Yesterday, my wife and I went to see a movie named The Fight For Space. It was produced like a documentary one might see on PBS. I am old enough to remember sitting in front of the television when we first set foot on the surface of the moon. I was also there when the last foot left. Fifty years ago, we had the technology to put people on the moon. Most of that technology is now lost. NASA is developing the SLS, a massive rocket that will become their latest heavy lift vehicle. It's sad to think that all the billions of dollars spent on developing the SLS is wasted because--when it's finally ready for service--it will be about as capable of the Saturn V. Think about that for a moment. We had a heavy lift rocket that we used to send people to the moon 50 years ago. How advanced would that vehicle be if we had continued to improve it instead of setting it aside? It's sad. The Fight For Space is an eye-opening movie and if you ever get a chance to view it--do so.
I've always believed that a person should choose a career they enjoy. I got the itch to write as far back as junior high school. But I also developed an intense liking to science fiction and that led to my interest in technology. My dad was a ham radio operator and I borrowed quite a number of his books on electronics. I read every book in our school library on computer science as well as the physical sciences. In addition to electronics, I became interested in nuclear power. Back then, nuclear power plants would send you a packet of information if you wrote to them. I managed to get several and soon I was learning all about nuclear power. My dad was also a computer programmer and I picked up on that as well. When it came time for me to join the workforce, I had plenty of choices.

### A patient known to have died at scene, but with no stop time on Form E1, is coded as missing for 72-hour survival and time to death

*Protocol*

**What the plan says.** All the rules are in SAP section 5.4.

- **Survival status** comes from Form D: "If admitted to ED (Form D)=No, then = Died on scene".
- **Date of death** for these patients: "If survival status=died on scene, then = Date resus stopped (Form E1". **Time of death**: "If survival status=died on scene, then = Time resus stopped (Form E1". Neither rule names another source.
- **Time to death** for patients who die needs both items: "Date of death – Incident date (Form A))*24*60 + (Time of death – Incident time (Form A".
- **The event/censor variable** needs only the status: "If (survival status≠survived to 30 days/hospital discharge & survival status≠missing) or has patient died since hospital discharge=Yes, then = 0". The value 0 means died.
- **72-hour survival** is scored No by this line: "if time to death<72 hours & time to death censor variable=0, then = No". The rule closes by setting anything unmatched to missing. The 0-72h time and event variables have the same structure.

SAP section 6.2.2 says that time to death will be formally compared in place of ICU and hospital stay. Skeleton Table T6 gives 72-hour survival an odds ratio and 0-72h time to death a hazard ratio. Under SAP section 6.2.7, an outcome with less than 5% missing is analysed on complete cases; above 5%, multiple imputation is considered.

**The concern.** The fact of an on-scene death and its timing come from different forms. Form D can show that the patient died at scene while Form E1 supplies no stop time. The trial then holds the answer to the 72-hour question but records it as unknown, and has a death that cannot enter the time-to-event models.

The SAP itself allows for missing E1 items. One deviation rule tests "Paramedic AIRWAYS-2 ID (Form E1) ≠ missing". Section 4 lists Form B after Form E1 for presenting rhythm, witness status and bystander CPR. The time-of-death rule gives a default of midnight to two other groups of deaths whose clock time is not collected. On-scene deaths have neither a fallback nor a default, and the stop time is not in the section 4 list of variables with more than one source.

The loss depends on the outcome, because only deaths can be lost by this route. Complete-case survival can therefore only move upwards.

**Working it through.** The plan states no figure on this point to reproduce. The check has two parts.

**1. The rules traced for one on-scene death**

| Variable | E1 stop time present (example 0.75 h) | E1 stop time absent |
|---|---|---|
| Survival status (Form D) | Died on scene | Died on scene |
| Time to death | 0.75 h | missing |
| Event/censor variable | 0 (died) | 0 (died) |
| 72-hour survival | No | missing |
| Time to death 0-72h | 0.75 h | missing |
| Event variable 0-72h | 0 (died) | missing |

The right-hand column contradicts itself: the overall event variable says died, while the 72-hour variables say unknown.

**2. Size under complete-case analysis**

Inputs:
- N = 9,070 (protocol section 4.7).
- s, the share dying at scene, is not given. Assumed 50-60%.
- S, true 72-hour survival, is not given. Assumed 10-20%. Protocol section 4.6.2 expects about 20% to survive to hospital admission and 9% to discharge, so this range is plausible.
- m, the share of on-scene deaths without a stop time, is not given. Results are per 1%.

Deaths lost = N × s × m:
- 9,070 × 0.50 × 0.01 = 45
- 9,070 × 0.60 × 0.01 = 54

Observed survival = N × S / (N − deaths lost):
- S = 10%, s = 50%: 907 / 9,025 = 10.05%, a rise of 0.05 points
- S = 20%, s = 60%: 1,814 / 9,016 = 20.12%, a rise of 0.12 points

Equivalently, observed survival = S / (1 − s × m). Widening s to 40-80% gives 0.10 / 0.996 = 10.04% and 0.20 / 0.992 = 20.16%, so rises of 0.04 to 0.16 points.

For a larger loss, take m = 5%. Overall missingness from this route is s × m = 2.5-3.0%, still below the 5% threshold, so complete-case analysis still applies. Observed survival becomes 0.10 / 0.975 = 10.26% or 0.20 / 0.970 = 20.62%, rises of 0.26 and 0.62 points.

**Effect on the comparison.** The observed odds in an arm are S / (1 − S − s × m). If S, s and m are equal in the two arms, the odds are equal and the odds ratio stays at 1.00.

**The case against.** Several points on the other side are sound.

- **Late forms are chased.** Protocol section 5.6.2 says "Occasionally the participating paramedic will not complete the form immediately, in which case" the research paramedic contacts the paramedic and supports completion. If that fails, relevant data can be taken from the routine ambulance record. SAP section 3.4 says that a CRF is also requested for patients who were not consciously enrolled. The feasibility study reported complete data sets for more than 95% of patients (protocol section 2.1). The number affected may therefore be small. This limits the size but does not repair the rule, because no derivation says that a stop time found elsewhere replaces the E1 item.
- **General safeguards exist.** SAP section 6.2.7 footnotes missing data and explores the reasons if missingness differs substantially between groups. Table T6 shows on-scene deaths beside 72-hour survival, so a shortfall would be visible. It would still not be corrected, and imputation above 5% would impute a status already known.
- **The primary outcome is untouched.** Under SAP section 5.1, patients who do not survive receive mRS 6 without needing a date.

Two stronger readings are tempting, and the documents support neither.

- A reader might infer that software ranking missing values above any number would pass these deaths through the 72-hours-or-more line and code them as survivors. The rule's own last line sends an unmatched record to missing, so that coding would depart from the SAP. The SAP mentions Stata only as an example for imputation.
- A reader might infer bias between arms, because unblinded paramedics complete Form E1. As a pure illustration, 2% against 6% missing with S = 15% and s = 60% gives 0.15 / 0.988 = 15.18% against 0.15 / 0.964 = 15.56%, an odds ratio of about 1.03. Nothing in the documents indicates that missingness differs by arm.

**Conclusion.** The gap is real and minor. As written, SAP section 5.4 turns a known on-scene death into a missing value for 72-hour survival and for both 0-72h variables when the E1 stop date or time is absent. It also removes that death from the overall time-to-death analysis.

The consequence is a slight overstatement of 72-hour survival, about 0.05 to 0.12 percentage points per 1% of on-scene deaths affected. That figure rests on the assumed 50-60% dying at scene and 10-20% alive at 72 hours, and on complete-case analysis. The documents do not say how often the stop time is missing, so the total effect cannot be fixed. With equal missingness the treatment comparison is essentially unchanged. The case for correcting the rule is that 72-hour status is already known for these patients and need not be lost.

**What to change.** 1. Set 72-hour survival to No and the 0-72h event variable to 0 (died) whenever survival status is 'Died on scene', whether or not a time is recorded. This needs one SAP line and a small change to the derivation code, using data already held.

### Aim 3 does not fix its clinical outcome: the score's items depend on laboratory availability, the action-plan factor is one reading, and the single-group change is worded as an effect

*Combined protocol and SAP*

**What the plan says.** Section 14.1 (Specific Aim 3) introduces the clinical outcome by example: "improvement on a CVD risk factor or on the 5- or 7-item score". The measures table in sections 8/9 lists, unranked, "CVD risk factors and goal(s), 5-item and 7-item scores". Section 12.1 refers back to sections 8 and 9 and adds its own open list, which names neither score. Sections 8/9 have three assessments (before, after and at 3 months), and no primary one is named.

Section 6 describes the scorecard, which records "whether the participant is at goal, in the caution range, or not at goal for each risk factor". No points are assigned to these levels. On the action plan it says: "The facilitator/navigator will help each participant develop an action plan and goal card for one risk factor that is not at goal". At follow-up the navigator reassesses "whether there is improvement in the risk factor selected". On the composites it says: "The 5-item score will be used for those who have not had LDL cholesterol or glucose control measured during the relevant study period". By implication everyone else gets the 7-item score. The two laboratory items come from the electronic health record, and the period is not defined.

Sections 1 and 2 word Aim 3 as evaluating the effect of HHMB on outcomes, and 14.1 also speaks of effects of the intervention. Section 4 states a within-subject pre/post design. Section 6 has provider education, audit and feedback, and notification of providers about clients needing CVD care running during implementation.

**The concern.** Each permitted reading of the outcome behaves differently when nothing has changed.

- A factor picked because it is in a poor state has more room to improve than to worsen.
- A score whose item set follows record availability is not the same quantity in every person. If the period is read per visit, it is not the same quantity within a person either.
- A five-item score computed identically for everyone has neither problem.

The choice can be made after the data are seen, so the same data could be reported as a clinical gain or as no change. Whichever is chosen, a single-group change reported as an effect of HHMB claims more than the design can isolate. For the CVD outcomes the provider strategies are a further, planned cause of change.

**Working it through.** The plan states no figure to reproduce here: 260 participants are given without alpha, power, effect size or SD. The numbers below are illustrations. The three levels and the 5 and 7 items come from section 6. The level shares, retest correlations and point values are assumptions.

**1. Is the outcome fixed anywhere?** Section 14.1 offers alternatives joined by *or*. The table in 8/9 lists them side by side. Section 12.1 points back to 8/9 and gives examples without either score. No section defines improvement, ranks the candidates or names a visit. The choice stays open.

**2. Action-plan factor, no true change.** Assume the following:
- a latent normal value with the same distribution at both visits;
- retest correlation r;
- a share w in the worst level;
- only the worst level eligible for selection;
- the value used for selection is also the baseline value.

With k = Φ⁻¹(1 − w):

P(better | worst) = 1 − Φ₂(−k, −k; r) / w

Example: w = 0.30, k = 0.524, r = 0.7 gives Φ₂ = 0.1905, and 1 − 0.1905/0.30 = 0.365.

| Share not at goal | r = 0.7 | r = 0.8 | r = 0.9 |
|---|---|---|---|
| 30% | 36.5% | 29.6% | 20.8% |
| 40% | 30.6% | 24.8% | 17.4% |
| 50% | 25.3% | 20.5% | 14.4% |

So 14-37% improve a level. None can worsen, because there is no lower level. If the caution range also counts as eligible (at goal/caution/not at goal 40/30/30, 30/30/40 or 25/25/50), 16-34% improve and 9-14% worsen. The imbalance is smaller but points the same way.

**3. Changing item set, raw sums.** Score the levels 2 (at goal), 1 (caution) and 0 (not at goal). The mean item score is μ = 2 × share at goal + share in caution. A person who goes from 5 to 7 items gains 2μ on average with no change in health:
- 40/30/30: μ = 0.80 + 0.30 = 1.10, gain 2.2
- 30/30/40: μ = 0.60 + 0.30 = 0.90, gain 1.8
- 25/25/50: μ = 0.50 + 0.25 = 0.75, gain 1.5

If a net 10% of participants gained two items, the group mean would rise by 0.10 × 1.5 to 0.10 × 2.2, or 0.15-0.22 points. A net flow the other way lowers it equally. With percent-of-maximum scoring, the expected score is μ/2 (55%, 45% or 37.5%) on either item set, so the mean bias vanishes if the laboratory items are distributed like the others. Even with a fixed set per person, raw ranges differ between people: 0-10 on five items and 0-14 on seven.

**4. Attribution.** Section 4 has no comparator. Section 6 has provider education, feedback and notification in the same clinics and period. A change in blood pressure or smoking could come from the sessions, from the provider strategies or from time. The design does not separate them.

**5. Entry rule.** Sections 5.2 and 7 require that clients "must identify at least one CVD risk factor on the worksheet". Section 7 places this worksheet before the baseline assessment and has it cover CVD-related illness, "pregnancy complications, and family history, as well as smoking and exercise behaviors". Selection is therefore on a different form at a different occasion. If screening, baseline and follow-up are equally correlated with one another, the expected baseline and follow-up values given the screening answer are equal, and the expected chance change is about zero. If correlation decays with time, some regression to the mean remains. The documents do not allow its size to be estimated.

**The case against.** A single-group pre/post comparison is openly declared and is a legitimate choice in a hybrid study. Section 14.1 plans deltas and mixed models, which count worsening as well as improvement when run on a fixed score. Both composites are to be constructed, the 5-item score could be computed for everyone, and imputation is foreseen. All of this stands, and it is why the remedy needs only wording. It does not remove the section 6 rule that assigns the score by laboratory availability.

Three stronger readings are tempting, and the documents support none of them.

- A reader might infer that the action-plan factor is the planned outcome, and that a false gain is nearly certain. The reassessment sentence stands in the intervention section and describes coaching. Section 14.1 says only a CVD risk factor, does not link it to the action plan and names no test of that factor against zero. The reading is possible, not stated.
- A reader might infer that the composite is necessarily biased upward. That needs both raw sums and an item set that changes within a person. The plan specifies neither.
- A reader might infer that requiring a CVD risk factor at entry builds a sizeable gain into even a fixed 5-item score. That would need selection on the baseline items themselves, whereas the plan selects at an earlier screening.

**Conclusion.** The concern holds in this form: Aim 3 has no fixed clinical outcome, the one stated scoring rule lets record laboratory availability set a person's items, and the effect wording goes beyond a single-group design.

I began my working life as a computer operator. But, bad choices when I was young led me to join the Navy. That led me into the nuclear power industry. Looking back at the things that happened to change the course of my life, I am amazed because a single wrong choice, a change in timing, a missed chance encounter, could have put me far away from where I am now.
I work at a nuclear power plant. I'm a recognized subject matter expert on several complex systems because of my electronics and computer background. I write computer programs for a living and I write. I am doing everything I love to do. But just enjoying writing is not enough for some to actually write and publish a book. Going all the way is not easy--so why do I write?
I don't write and publish my writing for the money. Having the monthly royalty income is a blessing, but it is not my primary reason for writing. I don't write for the fame. Unless you're a superstar in the writing field, there is no fame in writing and I don't think I would enjoy it anyway. I write because I enjoy knowing that the worlds and stories I create are being enjoyed by others. I write because I have the itch to do so. I edit and have others look at my work and I learned how to properly format a book because I care about my end product. I write because I love to immerse myself in other worlds.
Writing takes time. So does learning a new programming language--something else I very much enjoy doing. I've been writing an average of one book a year since 2009. I still love to write. But, I also love computer programming. The urge to learn a new programming language has gone up a notch with the possibility that I might find myself unemployed. My priorities are shifting and writing is beginning to slide down the scale and is slowly being replaced by programming. Hopefully, as time goes on, I can find a happy medium where I can continue to do both with plenty of time left over to spend with my wife.
Life is about balance. It's a constantly changing balancing act where a person must live in the present while planning for the future using the experience gained from the past. Finding that right balance is the key to living a happy life. I'm happy now. I plan to be happy in the forseeable future.